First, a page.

Motorcycle riders face special risks while on the road. They are required to make snap-judgment decisions and are much more immediately exposed to both their own errors and those of other travelers than people in cars, and even a minor accident can lead to serious injury. The National Highway Traffic Safety Administration (NHTSA) reports that over 80% of all motorcycle crashes result in injury or death–more than four times the rate for car crashes.
According to an annual study conducted by the National Center for Statistics and Analysis (NCSA), an office of NHTSA, 5,286 motorcyclists were killed in motorcycle accidents in 2016, a 5.1% increase from the 5,029 killed in 2015. Ninety-four percent of those killed were drivers and 6% were passengers. Forty-two of those deaths occurred in New Mexico. Additionally, 88,000 motorcyclists were injured in accidents in 2015. In 2016, motorcyclists represented 13% of all traffic fatalities, despite being only 3% of all registered vehicles and responsible for only 0.7% of all vehicle miles travelled in the U.S., according to the National Safety Council (NSC).
Below are some of the most common causes of motorcycle accidents:
Left turn accidents. The most common cause of fatal accidents involving a motorcycle and another vehicle occurs when the other vehicle is making a left turn while the motorcycle is going straight in the opposite direction. This type of accident accounted for 41% of the two-vehicle fatal crashes in 2016. In contrast, both vehicles were going straight in 23% of the crashes.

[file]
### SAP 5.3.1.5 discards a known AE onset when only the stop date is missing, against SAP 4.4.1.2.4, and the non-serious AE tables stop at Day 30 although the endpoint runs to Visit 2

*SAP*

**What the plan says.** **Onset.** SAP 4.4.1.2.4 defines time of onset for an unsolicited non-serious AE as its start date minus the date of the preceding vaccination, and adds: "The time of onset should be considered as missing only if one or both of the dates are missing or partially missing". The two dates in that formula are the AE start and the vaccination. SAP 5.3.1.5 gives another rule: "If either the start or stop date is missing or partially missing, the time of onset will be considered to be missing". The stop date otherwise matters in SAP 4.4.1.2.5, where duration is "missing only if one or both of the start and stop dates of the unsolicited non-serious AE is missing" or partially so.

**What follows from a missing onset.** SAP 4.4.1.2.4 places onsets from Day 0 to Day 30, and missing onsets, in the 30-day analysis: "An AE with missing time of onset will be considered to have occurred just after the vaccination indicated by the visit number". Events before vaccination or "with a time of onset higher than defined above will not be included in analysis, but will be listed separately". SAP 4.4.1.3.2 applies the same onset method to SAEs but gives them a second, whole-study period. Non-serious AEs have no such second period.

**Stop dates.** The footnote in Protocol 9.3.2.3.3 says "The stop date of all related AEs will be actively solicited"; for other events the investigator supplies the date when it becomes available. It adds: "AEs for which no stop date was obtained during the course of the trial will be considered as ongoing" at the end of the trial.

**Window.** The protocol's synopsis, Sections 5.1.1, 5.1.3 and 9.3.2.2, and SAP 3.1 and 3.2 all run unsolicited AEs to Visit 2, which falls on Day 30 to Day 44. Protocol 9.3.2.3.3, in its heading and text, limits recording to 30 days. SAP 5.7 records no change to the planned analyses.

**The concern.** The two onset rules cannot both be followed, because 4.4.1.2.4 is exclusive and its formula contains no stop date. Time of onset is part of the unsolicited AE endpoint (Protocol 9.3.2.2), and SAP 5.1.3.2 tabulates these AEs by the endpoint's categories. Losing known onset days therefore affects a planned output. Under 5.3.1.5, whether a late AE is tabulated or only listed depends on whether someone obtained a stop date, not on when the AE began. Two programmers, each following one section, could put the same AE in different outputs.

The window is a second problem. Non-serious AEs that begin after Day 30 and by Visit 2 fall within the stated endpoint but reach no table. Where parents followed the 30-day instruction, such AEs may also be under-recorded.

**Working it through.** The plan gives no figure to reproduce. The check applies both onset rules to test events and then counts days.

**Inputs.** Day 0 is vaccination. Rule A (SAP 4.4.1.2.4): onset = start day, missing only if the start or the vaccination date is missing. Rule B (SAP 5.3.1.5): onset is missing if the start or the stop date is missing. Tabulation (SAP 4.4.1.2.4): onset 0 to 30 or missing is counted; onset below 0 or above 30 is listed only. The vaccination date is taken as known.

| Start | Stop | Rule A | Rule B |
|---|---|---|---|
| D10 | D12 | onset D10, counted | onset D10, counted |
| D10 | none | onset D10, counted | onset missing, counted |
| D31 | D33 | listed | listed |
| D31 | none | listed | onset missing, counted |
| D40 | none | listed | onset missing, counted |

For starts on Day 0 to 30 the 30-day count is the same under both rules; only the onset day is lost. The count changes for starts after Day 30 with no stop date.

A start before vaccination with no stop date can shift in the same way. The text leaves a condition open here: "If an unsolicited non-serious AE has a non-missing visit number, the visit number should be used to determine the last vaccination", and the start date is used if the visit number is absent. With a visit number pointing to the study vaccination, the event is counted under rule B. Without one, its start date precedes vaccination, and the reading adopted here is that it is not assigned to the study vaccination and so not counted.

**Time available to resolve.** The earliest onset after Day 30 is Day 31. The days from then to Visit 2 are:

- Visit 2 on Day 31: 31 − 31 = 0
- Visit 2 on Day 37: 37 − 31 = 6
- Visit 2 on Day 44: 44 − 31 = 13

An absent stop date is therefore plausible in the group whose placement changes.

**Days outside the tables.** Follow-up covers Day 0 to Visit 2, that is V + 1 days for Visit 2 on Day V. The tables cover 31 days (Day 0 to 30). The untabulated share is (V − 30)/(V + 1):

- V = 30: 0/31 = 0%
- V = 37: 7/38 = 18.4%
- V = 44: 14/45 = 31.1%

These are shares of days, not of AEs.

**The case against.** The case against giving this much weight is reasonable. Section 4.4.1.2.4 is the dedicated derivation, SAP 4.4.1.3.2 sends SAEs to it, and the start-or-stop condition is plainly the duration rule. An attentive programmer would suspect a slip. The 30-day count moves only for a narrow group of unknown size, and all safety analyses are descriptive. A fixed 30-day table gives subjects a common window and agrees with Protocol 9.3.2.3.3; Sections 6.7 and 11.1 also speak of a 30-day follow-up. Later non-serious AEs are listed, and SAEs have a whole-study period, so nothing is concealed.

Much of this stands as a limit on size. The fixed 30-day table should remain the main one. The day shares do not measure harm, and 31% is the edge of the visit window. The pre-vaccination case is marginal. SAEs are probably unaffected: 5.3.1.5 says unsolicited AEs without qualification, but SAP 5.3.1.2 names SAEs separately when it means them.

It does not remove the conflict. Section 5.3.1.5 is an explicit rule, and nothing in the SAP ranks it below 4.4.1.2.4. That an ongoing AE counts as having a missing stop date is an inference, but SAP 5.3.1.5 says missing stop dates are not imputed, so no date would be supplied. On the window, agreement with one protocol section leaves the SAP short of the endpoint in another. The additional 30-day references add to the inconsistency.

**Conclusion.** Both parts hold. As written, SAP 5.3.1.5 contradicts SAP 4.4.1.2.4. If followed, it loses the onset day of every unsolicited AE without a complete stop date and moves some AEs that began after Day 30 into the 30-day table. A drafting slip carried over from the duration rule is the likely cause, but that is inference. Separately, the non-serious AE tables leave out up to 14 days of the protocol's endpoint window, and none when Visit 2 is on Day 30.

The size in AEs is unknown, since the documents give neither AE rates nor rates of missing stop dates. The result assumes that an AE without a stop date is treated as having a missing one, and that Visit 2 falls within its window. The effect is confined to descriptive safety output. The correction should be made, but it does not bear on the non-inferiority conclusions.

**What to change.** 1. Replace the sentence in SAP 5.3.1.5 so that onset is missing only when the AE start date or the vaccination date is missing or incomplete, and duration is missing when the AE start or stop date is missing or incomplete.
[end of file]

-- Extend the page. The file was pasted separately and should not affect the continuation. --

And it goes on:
Driving while intoxicated. According to NHTSA, 37% of riders who died in single-vehicle accidents were driving while intoxicated. Driving a motorcycle under the influence is illegal, and anyone who causes an accident while driving under the influence may face both civil and criminal penalties.
Speeding. NHTSA reports that 33% of motorcycle riders involved in fatal crashes were speeding at the time of the accident.
Inexperienced drivers. Inexperienced drivers are more prone to making errors of judgment while riding. NHTSA reports that 27% of motorcycle riders involved in fatal accidents in 2016 were riding without valid licenses.
Distracted drivers. Like car drivers, many motorcycle riders are guilty of driving while distracted by texting or other behavior. Motorcyclists are also at increased risk of being injured by distracted car drivers. NHTSA and the NSC report that in motorcycle-car accidents, it is usually the driver of the other vehicle who violates the right of way of the motorcyclist, rather than the other way around, and that distracted driving is one of the leading causes.
Wear your helmet
NHTSA estimated that helmets saved the lives of 1,859 motorcyclists in 2016, and 802 more could have been saved if they were wearing helmets.
If you or a loved one have been injured in a motorcycle accident in New Mexico, call an experienced and effective Las Cruces motorcycle accident lawyer at the Law Office of Samuel I. Kane today at (575) 526-5263 for a free consultation.